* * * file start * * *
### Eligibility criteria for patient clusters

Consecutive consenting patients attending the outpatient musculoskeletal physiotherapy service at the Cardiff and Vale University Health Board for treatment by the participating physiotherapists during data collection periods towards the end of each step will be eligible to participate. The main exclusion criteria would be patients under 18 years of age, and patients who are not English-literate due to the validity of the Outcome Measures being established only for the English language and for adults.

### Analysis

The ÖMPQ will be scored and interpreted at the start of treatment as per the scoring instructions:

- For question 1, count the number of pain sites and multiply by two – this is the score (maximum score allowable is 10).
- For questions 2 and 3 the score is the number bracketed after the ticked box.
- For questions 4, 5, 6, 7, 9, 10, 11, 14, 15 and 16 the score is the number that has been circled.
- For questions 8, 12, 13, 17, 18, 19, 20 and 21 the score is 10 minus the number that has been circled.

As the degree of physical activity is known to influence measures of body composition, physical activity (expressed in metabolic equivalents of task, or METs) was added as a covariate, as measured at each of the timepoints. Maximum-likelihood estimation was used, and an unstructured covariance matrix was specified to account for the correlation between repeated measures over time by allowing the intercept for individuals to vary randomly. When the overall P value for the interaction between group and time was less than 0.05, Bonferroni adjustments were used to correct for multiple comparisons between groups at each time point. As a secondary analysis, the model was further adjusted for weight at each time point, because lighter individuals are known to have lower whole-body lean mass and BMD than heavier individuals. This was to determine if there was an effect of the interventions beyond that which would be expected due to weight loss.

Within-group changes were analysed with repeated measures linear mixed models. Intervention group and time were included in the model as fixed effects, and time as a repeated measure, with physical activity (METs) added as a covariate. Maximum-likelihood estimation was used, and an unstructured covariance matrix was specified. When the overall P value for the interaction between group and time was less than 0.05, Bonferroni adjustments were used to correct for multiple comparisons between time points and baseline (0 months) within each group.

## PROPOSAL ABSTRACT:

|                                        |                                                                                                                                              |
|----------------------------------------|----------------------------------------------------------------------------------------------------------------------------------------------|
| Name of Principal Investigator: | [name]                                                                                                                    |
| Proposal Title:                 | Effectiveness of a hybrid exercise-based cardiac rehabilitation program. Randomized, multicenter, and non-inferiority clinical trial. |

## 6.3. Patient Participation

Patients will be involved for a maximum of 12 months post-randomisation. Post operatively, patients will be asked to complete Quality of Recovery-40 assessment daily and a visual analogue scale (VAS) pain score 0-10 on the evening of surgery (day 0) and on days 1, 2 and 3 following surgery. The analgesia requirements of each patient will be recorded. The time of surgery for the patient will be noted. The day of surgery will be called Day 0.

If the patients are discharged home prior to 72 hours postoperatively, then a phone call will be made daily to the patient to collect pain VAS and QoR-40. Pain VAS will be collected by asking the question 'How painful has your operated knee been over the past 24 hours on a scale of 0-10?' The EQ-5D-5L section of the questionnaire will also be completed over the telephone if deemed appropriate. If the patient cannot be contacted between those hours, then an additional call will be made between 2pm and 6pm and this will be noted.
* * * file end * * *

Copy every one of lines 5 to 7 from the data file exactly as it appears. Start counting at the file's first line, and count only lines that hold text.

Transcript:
- For question 1, count the number of pain sites and multiply by two – this is the score (maximum score allowable is 10).
- For questions 2 and 3 the score is the number bracketed after the ticked box.
- For questions 4, 5, 6, 7, 9, 10, 11, 14, 15 and 16 the score is the number that has been circled.